Fiber (estimated dry matter content) = 4.4%

Red items indicate controversial ingredients

Estimated Nutrient Content
Guaranteed Analysis23%14%NA
Dry Matter Basis26%16%51%
Calorie Weighted Basis22%33%45%
Protein = 22% | Fat = 33% | Carbs = 45%

The first ingredient in this dog food is organic chicken. Although it is a quality item, raw chicken contains about 80% water. After cooking, most of that moisture is lost, reducing the meat content to just a fraction of its original weight.

After processing, this item would probably account for a smaller part of the total content of the finished product.

The second ingredient includes chicken meal. Chicken meal is considered a meat concentrate and contains nearly 300% more protein than fresh chicken.

The third ingredient is organic oats. Oats are rich in B-vitamins, minerals and dietary fiber.

The fourth ingredient includes organic brown rice, a complex carbohydrate that (once cooked) can be fairly easy to digest. However, aside from its natural energy content, rice is of only modest nutritional value to a dog.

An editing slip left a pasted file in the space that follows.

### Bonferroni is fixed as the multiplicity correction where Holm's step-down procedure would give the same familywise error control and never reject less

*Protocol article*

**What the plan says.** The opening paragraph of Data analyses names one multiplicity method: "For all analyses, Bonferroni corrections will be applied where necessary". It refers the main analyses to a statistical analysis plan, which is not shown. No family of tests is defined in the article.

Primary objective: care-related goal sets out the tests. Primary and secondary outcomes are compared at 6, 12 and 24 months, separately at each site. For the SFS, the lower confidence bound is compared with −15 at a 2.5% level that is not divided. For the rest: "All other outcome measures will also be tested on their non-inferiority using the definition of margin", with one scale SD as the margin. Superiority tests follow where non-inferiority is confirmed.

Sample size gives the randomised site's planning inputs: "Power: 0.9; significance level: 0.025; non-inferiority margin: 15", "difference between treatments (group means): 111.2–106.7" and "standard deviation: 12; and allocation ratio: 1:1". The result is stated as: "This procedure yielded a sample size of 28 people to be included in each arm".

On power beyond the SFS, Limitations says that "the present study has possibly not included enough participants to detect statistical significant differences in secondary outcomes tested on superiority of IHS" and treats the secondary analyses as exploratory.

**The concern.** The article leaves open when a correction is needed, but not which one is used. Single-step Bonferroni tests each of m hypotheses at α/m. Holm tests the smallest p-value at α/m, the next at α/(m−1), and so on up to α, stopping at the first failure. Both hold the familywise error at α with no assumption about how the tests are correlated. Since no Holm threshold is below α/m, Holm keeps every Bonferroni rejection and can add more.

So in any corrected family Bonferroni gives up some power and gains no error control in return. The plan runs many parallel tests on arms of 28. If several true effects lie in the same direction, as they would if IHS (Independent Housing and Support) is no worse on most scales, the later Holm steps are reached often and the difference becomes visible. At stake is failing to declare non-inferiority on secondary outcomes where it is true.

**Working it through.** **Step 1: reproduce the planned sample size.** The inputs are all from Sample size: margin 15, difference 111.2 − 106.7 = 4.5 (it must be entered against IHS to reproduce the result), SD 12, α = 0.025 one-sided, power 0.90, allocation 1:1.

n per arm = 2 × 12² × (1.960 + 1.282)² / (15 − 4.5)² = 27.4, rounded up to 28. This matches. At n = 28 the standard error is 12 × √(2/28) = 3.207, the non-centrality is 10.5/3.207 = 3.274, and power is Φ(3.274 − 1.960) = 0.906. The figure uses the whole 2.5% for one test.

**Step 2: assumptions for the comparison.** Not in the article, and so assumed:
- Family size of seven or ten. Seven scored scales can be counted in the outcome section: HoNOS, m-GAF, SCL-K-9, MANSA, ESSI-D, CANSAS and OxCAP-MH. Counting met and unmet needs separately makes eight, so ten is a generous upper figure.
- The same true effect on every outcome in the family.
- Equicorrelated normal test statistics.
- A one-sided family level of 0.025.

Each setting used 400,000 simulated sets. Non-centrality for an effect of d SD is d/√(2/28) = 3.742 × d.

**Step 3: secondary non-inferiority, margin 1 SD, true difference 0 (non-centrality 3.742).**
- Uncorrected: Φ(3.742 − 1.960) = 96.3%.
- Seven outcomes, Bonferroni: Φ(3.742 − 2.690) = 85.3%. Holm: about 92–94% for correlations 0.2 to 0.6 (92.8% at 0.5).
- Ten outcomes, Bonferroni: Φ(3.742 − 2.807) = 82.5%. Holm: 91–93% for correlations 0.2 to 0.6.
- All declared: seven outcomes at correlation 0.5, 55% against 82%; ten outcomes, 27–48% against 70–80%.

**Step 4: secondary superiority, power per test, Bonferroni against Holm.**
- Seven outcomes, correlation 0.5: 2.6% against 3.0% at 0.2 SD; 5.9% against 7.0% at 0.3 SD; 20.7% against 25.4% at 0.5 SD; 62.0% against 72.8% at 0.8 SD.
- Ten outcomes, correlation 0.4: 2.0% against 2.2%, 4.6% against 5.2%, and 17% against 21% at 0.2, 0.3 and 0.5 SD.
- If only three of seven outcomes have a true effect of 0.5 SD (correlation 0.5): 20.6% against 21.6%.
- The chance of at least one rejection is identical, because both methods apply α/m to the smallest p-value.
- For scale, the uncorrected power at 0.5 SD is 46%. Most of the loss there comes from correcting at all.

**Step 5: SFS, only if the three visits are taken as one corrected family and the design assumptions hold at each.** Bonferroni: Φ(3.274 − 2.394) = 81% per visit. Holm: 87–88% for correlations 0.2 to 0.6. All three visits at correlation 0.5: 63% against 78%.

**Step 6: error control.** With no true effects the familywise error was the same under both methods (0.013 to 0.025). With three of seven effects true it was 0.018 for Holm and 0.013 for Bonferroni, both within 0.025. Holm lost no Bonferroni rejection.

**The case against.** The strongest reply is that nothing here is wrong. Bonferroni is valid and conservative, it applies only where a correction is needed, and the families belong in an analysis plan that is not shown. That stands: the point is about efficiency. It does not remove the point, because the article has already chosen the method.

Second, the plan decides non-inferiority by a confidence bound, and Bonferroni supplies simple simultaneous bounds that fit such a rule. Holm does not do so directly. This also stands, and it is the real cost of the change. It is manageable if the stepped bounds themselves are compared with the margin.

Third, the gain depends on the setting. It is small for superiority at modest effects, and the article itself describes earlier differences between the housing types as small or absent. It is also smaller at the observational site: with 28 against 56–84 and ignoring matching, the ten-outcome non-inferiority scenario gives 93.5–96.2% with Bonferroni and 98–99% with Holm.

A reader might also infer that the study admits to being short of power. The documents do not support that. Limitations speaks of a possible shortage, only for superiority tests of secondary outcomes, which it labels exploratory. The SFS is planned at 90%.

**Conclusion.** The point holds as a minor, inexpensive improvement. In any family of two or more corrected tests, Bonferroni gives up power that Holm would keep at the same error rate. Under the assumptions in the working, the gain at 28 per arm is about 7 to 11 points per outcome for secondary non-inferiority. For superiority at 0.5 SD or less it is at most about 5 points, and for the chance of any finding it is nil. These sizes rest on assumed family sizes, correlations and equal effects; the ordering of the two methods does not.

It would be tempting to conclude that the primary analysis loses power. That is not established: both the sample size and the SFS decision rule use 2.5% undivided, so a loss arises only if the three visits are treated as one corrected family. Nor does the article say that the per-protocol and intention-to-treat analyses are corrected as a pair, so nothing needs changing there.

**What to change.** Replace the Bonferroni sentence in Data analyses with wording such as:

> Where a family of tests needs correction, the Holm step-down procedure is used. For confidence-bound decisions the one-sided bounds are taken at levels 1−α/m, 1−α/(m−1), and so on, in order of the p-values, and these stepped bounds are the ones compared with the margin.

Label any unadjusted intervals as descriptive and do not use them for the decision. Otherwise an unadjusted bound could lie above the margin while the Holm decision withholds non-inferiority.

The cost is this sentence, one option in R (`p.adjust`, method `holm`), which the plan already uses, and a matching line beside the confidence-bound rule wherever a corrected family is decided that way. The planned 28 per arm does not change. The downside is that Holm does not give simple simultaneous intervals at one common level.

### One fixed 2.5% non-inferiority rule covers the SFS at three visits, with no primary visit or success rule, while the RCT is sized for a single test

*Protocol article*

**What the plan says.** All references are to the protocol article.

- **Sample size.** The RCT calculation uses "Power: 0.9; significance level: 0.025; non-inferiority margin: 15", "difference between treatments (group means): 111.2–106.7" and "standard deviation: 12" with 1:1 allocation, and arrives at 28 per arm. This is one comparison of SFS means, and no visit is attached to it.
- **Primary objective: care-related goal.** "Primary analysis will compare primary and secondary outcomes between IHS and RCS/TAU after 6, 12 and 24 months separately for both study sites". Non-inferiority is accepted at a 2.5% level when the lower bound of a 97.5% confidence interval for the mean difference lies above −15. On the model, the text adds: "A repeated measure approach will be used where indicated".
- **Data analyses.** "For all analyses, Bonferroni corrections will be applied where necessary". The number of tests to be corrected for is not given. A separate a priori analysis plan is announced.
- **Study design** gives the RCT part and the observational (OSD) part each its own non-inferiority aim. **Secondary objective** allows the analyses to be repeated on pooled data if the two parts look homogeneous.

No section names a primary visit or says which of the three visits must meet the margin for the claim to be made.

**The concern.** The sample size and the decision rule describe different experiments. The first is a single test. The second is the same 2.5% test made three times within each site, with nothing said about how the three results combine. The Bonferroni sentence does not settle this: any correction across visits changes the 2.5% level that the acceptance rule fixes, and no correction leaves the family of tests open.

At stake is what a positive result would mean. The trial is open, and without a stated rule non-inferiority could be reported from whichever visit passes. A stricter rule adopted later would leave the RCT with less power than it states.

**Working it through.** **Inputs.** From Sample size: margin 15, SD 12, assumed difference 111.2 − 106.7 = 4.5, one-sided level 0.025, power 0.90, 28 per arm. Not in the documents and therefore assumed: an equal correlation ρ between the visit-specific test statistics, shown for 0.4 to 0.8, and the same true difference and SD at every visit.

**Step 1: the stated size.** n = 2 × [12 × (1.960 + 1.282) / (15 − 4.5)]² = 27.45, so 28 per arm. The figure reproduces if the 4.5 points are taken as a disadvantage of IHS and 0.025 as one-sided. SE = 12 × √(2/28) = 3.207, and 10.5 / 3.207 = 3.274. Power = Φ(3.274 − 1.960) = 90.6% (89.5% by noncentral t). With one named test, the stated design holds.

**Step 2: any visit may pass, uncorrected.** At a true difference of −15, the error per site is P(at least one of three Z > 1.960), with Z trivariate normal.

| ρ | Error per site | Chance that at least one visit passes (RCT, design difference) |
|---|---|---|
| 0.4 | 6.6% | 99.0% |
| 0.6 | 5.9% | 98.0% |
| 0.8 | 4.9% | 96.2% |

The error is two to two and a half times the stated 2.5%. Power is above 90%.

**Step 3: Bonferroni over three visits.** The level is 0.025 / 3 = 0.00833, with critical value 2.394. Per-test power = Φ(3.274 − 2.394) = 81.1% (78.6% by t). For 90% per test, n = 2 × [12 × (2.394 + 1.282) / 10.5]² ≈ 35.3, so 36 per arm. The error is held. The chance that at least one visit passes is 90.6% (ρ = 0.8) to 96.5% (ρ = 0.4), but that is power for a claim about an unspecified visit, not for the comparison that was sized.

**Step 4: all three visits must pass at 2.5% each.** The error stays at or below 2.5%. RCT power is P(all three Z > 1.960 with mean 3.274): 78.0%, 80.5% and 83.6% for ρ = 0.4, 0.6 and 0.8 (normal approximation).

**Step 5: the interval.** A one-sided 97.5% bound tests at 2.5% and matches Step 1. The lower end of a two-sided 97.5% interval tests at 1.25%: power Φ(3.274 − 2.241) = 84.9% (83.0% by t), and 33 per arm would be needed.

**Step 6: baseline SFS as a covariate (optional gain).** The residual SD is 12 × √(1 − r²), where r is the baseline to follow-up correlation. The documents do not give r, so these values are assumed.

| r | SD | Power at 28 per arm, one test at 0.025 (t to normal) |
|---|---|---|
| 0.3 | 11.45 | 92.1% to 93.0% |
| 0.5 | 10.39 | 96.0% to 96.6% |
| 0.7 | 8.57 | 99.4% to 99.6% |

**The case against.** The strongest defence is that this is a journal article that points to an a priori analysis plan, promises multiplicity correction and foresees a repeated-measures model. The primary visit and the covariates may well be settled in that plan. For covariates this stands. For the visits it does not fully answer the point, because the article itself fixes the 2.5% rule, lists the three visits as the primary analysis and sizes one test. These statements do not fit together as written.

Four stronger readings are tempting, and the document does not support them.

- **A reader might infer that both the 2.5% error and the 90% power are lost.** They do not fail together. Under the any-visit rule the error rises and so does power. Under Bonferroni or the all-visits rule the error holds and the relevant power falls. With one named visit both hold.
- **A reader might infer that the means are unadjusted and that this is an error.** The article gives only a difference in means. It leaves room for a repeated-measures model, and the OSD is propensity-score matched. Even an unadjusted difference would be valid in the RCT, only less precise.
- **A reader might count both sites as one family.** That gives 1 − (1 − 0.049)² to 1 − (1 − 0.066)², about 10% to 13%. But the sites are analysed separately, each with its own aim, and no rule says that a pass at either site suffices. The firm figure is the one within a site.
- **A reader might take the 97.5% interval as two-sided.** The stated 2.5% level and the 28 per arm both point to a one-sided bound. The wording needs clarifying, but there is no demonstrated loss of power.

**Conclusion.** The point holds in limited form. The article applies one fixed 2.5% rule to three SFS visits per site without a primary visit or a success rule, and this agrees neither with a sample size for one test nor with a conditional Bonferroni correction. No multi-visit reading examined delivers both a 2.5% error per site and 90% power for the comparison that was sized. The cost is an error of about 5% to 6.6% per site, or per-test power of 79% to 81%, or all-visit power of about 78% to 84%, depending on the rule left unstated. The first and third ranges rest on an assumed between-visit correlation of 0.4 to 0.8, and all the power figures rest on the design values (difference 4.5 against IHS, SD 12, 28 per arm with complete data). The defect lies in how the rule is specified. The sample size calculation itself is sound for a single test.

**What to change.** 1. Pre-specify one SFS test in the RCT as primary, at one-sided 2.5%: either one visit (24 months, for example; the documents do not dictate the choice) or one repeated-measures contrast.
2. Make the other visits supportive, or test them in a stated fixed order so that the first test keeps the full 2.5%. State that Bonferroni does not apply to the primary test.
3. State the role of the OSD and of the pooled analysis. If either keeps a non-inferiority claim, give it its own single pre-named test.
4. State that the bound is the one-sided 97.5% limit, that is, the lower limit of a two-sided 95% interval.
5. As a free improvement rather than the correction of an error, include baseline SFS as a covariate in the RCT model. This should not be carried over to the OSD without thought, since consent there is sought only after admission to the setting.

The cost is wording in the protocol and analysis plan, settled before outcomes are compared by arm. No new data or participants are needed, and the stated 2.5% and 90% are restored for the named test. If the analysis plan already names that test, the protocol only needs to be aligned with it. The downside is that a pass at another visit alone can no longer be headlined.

The fifth ingredient includes organic barley. Barley is a starchy carbohydrate supplying fiber and other healthy nutrients. However, aside from its energy content, this cereal grain is of only modest nutritional value to a dog.

After the turkey and chicken flavor, we find organic flaxseed, one of the best plant sources of healthy omega-3 fatty acids. Provided they’ve first been ground into a meal, flax seeds are also rich in soluble fiber.

However, flaxseed contains about 19% protein, a factor that must be considered when judging the actual meat content of this dog food.

The eighth ingredient is chicken fat. Chicken fat is obtained from rendering chicken, a process similar to making soup in which the fat itself is skimmed from the surface of the liquid.

Chicken fat is high in linoleic acid, an omega-6 fatty acid essential for life. Although it doesn’t sound very appetizing, chicken fat is actually a quality ingredient.